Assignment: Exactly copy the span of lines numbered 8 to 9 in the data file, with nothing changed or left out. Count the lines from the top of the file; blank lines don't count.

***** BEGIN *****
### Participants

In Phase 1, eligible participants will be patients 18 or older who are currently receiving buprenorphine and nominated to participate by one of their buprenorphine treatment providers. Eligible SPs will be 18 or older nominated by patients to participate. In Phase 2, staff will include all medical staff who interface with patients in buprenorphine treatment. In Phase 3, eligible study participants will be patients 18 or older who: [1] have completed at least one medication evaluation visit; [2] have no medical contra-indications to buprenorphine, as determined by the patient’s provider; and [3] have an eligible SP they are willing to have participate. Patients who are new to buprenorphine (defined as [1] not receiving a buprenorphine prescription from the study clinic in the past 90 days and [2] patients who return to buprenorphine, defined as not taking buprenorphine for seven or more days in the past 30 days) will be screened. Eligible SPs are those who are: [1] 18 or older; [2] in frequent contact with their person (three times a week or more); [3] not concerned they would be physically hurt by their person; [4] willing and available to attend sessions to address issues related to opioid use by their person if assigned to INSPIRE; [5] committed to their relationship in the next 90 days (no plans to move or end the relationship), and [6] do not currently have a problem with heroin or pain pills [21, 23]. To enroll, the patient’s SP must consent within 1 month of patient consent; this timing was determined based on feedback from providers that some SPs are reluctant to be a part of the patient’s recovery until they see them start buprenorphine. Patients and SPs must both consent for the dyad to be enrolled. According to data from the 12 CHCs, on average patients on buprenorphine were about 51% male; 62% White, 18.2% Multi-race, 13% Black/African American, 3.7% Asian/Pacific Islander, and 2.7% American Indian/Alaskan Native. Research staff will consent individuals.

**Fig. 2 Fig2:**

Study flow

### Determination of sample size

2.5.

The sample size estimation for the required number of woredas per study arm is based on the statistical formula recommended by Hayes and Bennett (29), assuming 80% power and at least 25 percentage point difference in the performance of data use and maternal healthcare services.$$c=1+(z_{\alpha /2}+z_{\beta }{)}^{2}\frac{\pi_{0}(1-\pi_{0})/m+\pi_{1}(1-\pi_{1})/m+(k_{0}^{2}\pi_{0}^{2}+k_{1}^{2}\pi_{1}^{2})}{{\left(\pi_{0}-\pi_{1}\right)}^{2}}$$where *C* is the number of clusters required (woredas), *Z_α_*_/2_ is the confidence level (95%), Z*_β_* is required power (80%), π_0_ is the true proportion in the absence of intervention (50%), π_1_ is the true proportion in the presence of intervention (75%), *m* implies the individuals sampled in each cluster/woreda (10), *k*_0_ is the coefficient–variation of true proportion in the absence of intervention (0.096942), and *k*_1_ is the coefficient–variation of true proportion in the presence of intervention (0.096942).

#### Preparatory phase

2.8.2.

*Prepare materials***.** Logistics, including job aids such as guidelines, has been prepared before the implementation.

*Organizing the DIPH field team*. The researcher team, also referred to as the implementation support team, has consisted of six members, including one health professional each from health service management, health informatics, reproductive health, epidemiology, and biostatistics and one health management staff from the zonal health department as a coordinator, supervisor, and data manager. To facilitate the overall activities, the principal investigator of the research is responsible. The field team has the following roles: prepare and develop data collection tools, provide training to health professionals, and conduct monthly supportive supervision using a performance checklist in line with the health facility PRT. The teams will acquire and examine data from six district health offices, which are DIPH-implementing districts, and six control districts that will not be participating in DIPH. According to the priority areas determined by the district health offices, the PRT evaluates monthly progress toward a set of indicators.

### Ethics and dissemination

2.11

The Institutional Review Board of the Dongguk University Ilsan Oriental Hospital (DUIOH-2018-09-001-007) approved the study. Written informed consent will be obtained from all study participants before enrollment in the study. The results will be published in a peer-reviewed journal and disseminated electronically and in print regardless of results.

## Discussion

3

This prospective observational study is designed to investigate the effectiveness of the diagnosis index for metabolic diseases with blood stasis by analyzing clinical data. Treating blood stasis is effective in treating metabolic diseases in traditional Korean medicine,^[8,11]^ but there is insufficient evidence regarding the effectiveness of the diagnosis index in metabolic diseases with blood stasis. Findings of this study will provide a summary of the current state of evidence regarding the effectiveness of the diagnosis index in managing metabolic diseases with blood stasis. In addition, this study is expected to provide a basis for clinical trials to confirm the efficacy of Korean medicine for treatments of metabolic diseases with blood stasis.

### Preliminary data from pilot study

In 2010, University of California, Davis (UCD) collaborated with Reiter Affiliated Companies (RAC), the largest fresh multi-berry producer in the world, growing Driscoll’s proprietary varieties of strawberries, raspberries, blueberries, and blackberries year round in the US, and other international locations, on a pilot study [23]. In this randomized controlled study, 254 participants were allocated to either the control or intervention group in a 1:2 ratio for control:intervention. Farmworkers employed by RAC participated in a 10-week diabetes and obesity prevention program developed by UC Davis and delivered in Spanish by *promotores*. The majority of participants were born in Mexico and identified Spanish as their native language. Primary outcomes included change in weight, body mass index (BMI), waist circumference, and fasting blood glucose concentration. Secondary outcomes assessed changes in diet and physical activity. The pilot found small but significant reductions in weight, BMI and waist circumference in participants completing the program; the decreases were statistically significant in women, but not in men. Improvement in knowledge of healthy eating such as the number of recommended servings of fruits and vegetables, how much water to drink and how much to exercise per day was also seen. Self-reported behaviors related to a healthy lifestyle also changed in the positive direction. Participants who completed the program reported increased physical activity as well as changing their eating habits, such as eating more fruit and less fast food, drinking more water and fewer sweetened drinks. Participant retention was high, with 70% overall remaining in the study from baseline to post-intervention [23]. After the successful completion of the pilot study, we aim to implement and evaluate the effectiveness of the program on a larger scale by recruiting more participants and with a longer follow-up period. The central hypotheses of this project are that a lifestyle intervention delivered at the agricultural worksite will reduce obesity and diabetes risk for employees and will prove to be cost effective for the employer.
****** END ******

#### Preparatory phase

2.8.2.